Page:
Spatial ecology of a small desert shrub on adjacent geological substrates

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1. Spatial pattern analyses were used to generate hypotheses about the processes that shape the structure of a plant community in the Mojave Desert of North America, with a focus on the semi-shrub Ambrosia dumosa. We analysed spatial distributions and sizes of this species relative to other semi-shrubs, shrubs and annuals, and the relationships between spatial patterns and abiotic and biotic habitat characteristics. 2. The analyses were based on maps of sample plots placed along a transect spanning two adjacent geological substrates: aeolian sand and gravelly, sandy to loamy alluvium. Of these two substrates, sand supported higher total biomasses of Ambrosia and of all woody perennials, while alluvium supported on average higher biomasses of winter annuals. 3. Annuals and seedlings of Ambrosia were much more strongly aggregated with Ambrosia canopies on sand than on alluvium, suggesting that these small plants were more strongly facilitated by Ambrosia on sand than on alluvium. 4. Ambrosia semi-shrubs were spatially segregated on sand but aggregated on alluvium, and the degree of segregation on sand increased with the total above-ground biomass of Ambrosia per unit area, indicating that negative interactions between Ambrosia plants were stronger in more productive habitats. Canopy sizes of Ambrosia in all mapped plots increased with distance to the nearest conspecific neighbour, which suggests that neighbour interactions negatively affected plant sizes. 5. Ambrosia plants on sand were spatially aggregated with Acamptopappus sphaerocephalus semi-shrubs, suggesting that at least one of these species may benefit from the association. Ambrosia plants were spatially segregated from Larrea tridentata shrubs on both substrates, possibly due to negative effects of Larrea roots on Ambrosia roots reported in previous studies. 6. Subtle differences in substrate characteristics were correlated with strong differences in the spatial distribution of Ambrosia plants relative to their neighbours, which suggests that edaphic conditions may affect the spatial structure of the community by modifying complex positive and negative interactions between neighbouring plants.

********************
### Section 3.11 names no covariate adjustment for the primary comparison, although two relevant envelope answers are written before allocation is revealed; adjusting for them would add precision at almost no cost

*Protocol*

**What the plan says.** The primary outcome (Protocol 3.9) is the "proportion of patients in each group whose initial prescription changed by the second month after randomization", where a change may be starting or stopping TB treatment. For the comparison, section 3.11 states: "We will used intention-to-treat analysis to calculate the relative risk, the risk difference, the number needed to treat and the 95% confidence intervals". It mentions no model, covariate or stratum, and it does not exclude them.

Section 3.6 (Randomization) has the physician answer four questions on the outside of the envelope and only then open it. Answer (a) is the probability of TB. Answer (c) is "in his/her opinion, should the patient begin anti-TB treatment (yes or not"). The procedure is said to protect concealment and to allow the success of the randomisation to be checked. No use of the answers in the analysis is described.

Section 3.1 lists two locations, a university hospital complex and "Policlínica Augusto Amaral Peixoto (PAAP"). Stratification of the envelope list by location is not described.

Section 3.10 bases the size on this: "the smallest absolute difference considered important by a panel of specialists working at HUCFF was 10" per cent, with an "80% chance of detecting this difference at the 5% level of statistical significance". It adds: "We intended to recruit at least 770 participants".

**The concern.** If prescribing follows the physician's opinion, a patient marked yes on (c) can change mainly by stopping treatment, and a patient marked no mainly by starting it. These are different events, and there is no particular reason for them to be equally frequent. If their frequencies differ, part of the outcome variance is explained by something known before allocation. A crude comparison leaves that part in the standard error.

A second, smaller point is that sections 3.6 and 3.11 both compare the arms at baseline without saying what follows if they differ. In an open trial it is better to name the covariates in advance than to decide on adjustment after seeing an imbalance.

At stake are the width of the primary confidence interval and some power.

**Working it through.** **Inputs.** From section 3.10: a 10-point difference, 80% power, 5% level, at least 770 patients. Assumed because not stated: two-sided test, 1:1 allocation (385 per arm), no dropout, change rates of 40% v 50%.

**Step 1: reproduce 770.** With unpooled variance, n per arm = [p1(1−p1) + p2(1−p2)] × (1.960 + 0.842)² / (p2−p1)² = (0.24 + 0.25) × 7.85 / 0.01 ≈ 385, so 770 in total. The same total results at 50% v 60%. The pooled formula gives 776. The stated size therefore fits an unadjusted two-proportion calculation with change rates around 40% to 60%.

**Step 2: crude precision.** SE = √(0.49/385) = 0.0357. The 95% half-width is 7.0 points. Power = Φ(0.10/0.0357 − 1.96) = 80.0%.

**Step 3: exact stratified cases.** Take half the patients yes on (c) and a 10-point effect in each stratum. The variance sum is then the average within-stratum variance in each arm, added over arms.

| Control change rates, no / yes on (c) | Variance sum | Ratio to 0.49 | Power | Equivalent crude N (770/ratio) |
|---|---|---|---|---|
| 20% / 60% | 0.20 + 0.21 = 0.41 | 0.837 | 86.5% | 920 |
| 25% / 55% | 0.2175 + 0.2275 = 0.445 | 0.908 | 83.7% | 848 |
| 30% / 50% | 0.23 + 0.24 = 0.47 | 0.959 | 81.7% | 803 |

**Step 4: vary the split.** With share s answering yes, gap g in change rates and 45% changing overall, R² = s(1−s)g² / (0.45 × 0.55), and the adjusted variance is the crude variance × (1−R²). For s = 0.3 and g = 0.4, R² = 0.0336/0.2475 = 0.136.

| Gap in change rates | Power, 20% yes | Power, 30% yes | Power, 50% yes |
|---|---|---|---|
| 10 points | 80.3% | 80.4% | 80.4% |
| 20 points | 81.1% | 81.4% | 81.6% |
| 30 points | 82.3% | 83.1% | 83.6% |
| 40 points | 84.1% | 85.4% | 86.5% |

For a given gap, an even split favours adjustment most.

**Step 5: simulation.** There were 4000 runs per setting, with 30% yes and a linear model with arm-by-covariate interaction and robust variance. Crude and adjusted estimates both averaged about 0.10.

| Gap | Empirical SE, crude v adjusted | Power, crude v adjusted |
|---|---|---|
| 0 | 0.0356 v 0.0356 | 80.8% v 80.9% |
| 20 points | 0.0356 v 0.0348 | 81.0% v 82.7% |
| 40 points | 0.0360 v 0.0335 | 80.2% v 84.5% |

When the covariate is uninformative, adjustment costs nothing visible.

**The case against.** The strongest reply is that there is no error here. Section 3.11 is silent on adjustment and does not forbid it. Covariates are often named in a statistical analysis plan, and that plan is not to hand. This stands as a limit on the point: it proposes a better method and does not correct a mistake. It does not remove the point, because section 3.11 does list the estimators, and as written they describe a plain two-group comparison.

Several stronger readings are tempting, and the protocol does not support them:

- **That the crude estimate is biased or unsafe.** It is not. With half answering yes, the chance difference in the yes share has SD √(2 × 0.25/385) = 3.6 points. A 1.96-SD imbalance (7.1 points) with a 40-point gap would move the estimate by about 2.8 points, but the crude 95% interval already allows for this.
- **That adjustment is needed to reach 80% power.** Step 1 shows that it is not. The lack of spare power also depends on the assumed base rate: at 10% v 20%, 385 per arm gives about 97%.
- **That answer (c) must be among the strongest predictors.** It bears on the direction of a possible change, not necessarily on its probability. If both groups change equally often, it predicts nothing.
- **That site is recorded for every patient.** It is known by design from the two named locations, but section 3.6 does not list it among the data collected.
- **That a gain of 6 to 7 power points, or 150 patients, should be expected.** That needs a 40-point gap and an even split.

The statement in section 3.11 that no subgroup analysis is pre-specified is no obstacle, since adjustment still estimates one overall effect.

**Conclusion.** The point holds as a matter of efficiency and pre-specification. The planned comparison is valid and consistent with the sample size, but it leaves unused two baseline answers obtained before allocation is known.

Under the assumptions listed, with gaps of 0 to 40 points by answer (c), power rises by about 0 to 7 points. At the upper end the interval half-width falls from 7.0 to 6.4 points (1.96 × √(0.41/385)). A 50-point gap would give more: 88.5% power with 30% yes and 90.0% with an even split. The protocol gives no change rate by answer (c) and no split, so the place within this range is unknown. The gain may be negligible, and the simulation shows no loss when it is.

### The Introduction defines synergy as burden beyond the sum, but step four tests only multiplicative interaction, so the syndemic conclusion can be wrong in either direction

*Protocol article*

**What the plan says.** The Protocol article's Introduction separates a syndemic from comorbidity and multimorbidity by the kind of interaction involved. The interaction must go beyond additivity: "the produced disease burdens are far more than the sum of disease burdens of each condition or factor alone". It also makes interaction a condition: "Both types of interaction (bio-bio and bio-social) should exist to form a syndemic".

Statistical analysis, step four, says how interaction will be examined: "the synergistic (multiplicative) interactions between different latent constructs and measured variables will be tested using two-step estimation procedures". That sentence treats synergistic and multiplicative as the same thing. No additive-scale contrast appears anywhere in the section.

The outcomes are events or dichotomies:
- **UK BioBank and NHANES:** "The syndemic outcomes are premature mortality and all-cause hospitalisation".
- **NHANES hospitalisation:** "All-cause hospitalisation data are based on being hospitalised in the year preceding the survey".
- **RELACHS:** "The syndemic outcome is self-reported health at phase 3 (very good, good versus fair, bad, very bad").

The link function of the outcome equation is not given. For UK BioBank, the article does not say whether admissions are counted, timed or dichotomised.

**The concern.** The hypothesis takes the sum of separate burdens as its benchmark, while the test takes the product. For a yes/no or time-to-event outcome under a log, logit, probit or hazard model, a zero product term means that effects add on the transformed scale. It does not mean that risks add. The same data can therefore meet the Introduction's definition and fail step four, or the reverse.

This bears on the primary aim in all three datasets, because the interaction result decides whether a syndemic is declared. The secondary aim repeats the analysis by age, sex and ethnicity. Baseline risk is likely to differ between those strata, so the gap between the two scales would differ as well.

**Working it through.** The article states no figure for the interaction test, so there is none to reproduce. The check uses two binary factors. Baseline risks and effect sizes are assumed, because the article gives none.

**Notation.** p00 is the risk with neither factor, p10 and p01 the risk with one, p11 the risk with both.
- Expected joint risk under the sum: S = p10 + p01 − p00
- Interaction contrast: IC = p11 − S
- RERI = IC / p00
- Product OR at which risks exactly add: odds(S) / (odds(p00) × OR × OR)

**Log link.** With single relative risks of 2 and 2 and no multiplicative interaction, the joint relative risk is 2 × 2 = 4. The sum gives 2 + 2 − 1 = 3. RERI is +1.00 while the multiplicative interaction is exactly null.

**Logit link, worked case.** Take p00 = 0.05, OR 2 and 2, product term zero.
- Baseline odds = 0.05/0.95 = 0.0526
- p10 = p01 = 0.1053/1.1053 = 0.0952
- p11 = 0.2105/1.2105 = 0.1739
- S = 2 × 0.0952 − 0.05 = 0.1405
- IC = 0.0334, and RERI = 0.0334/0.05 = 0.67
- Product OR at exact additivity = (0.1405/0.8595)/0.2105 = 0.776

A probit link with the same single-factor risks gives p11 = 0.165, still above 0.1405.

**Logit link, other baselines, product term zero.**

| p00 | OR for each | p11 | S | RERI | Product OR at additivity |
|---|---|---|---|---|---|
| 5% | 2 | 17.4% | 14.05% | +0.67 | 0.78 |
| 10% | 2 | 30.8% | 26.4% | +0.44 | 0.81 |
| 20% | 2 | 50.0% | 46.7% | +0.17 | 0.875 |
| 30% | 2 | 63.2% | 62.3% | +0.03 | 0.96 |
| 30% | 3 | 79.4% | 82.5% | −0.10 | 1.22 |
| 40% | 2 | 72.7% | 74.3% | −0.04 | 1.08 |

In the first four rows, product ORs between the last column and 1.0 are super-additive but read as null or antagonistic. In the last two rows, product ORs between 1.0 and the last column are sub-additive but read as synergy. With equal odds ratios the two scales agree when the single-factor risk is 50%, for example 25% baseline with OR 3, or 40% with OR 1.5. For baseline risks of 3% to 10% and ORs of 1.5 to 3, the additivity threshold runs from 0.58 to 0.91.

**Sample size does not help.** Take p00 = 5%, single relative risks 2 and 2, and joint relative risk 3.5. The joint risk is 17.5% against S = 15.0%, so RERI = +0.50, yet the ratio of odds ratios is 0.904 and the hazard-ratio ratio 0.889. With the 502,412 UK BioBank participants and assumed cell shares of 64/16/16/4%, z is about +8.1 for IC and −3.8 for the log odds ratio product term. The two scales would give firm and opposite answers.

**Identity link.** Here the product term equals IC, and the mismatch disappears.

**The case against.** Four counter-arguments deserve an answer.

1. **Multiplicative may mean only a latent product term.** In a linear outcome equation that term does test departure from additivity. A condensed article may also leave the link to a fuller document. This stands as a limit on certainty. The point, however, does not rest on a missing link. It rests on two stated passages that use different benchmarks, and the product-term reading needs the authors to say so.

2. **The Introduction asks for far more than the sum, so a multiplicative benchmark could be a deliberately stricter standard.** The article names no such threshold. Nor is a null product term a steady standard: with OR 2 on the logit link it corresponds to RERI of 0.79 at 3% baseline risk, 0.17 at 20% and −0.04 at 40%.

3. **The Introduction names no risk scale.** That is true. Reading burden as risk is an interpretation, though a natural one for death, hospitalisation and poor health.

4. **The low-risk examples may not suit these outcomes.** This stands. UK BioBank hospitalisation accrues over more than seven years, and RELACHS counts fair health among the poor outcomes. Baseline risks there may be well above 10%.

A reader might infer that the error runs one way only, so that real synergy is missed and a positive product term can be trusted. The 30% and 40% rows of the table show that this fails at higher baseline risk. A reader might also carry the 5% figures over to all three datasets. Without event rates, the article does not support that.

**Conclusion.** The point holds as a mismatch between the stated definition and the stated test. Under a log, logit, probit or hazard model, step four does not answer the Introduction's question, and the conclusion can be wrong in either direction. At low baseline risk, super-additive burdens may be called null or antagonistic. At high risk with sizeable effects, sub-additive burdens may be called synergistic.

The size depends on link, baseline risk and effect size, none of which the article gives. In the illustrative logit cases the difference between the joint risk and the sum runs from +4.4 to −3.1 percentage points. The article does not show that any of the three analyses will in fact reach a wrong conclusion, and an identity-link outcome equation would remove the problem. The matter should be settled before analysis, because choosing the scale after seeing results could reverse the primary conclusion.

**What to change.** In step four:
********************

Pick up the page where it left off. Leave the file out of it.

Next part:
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Journal of Ecology

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